In order to make the best of your natural strengths in the workplace and also to understand other people when you are in a recruitment position, it is important to acknowledge that people vary in terms of the way in which they approach their work.
In this article, we will take a look at two types of workers: Pioneers and Settlers. Once you have a grasp on what motivates each type and how they can play a role in a company, you will be well-placed to not only understand yourself but also to put together a well-rounded team if and when you are called to take on a leadership role.
Pioneers: The Innovative Risk Takers
Pioneers are often company CEOs, founders and team leaders. They are driven by the prospect of making a difference to the world around them and like to play a part in designing new products and services. They enjoy the prospect of building up a company from scratch or making their own unique vision a reality. They like to take risks and reason that even if their initial idea does not work out they have plenty more opportunities to succeed.
In general, they prefer to work quickly, welcoming challenges and living up to the high expectations placed upon them by other people. These people may often be highly-strung and occasionally volatile.
Pioneers are a vital ingredient for any new start-up or product line. They love the experience of discovering how a company’s range can best suit the needs of its customers, and they are willing to take risks and break new ground. Overall, they are a valuable source of energy and are invaluable in launching new ventures. A typical pioneer places value on creativity and may well come from a liberal arts background.
Settlers: The Strength Behind the Success
Settlers are useful once a company has been established, a few prototypes or products have been developed, and the next objective is to scale the business. Rather than being driven by innovation and new ideas, settlers tend to naturally focus on increasing product reach, boosting sales and developing the image of the company as a whole.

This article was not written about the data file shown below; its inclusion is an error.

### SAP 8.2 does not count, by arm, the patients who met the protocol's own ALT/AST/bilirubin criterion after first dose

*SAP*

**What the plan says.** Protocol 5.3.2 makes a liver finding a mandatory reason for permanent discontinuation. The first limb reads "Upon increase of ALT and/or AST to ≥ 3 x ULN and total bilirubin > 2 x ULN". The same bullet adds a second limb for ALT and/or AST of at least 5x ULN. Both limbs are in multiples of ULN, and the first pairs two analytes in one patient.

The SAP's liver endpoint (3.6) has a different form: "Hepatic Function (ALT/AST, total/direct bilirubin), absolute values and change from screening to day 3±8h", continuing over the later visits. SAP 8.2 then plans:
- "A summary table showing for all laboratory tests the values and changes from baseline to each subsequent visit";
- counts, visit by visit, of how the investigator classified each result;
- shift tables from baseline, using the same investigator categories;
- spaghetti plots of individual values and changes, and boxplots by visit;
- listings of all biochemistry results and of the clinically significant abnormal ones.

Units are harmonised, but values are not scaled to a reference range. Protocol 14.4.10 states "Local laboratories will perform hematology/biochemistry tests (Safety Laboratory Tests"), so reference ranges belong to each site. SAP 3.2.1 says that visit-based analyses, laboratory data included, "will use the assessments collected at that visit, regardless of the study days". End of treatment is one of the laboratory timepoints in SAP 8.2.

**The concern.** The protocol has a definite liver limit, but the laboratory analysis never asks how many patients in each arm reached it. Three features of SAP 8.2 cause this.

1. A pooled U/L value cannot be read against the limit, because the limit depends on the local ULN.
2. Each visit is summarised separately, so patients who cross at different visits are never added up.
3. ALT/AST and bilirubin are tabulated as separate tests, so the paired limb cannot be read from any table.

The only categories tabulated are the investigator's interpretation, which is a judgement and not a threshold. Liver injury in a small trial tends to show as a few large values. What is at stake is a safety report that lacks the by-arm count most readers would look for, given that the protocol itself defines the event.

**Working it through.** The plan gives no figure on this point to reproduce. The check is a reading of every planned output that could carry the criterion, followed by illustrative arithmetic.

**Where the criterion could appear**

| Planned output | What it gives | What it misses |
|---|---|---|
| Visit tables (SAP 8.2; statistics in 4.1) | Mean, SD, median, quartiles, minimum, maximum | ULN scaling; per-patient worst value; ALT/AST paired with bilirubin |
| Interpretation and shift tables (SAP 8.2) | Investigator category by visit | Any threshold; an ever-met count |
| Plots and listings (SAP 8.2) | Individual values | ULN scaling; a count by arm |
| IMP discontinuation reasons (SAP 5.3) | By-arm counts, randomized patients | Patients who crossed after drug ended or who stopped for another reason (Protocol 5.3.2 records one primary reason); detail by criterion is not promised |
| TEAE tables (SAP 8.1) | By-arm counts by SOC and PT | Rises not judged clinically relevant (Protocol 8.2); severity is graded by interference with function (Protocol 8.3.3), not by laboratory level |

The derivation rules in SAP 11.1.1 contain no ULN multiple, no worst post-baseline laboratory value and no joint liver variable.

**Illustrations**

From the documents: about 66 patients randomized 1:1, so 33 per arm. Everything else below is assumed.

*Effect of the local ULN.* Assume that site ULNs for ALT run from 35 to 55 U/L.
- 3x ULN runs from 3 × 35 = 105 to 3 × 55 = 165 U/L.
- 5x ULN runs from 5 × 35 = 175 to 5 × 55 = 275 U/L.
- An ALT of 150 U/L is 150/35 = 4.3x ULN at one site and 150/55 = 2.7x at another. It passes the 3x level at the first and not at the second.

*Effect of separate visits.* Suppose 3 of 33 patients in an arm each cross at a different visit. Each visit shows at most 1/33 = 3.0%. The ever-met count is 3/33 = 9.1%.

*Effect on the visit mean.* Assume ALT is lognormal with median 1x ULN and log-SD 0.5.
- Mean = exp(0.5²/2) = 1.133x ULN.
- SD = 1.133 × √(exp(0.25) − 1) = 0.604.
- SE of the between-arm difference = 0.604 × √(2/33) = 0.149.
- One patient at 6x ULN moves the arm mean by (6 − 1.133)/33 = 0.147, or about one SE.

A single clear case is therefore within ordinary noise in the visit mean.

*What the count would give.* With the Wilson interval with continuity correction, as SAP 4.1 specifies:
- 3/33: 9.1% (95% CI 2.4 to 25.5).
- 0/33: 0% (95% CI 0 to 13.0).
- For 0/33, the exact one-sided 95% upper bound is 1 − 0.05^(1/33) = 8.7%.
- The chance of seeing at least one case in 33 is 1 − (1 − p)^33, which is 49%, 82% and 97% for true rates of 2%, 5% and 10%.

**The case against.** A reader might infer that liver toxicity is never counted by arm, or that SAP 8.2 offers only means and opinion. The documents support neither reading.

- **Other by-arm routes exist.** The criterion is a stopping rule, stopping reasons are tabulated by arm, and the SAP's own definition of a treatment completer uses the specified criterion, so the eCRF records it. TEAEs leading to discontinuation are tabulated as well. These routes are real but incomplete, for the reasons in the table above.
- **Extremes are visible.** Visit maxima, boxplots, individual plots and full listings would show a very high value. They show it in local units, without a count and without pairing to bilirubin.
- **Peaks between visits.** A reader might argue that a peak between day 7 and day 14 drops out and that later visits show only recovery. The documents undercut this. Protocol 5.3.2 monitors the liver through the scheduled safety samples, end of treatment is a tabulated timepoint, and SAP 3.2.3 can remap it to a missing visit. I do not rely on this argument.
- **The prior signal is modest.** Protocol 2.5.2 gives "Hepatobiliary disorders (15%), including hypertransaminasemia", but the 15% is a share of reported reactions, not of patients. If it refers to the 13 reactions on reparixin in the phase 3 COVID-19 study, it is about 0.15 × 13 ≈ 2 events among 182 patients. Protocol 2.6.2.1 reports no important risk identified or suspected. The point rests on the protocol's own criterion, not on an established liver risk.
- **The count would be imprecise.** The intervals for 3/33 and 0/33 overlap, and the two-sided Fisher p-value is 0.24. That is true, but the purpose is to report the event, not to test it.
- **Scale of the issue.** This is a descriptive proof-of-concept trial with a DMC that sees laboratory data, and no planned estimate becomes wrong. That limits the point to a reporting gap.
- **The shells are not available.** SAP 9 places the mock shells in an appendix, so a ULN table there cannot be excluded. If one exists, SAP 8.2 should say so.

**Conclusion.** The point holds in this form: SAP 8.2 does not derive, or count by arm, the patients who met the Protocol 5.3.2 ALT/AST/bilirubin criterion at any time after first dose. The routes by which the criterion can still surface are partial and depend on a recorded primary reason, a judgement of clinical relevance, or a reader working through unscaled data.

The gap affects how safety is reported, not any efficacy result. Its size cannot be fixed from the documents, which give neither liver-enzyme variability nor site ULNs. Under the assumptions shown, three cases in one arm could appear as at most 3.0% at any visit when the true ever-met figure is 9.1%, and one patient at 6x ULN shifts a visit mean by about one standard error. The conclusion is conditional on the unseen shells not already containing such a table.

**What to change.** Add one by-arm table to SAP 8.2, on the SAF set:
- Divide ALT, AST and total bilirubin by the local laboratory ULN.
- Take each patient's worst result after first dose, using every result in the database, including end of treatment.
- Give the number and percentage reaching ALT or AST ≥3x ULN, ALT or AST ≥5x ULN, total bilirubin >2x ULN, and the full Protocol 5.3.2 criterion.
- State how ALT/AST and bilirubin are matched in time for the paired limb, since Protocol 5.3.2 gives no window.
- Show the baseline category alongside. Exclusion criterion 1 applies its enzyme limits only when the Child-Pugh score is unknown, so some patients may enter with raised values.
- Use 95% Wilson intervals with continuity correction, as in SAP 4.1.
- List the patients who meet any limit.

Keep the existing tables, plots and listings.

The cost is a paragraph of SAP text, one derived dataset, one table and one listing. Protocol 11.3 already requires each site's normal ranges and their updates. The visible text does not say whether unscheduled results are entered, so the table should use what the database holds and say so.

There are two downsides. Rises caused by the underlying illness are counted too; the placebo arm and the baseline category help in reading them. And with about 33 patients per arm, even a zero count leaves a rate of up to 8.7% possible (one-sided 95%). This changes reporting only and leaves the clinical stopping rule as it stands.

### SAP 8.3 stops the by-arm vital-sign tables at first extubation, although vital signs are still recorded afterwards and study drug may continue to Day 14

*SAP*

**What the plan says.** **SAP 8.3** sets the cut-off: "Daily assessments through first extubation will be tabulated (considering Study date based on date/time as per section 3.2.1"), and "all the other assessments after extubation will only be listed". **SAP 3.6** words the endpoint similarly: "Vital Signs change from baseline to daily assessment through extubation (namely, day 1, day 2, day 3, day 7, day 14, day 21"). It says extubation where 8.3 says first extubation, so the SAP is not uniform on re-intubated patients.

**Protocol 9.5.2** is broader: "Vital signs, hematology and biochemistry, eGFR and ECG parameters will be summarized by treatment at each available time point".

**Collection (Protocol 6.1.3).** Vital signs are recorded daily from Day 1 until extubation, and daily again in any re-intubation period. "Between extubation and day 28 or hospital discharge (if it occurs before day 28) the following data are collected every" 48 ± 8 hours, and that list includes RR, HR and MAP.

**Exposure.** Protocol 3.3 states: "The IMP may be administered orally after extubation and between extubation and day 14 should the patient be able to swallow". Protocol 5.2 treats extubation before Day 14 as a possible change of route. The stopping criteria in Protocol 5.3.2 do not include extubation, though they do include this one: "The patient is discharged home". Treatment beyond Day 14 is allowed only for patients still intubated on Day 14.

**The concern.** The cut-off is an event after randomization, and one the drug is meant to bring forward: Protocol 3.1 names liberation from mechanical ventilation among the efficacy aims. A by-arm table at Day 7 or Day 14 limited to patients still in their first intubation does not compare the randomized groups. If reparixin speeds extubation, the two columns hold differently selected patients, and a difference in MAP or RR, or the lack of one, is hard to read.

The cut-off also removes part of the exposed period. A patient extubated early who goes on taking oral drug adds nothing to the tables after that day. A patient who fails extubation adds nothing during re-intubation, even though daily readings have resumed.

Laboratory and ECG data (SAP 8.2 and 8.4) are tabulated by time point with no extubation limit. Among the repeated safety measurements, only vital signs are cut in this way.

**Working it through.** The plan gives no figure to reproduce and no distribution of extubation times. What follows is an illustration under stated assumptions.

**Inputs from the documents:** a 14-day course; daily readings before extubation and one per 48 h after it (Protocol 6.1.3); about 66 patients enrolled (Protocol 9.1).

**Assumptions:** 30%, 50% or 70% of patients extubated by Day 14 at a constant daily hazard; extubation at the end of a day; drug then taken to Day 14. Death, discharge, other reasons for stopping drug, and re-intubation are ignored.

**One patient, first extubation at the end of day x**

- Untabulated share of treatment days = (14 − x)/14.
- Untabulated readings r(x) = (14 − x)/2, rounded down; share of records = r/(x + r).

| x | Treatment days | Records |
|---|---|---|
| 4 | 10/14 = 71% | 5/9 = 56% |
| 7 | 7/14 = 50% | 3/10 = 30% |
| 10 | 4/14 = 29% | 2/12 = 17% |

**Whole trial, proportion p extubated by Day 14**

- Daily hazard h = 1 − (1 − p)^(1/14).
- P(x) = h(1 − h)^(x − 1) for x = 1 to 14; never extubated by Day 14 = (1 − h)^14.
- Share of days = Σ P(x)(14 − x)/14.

They take a longer-term view compared with pioneers who can be guilty of pursuing short-term excitement without considering how to measure a company’s success. On the other hand, they can lack imagination and be slow to suggest paths to meaningful change.
Settlers usually feel more comfortable with data and enjoy the application of numbers to predict growth. They may take great pride in interpreting customer feedback and using it to make suggestions regarding new products or services. These employees often come from analytic backgrounds. For instance, they may have studied math, engineering or finance at college.
Who is Better?
As you can see the characteristics and strengths of Pioneers and Settlers are very different. It makes no sense to speculate which is “best” as they each bring their own talents to the workplace.
Hiring a team made up solely of Pioneers is likely to result in a set of grand visions without the necessary momentum and planning to sustain an organisation. On the other hand, hiring too many Settlers may mean that you sacrifice innovation even if you can rely on them to keep a project or company “ticking over.”
It is also important to realize that many successful people are highly adaptable and are willing and able to develop their skills in a range of domains. This means that a person who otherwise fits the description of a “Settler” may well be able to succeed as a CEO for instance.
Whether you are a Pioneer or a Settler, take pride in your unique abilities. Whilst the ideas generated by the Pioneers may make them appear especially creative or innovative these ideas are of no use without Settlers to help a company reach an increasing audience and spur on profit!
Equally, whilst Settlers should feel proud of their ability to forecast growth and maintain a company’s success, they may do well to take a lesson from the Pioneers and take a few more risks from time to time. Broadening your skills base and remaining flexible in your behaviour is a great way to gain more interest and enjoyment from your role.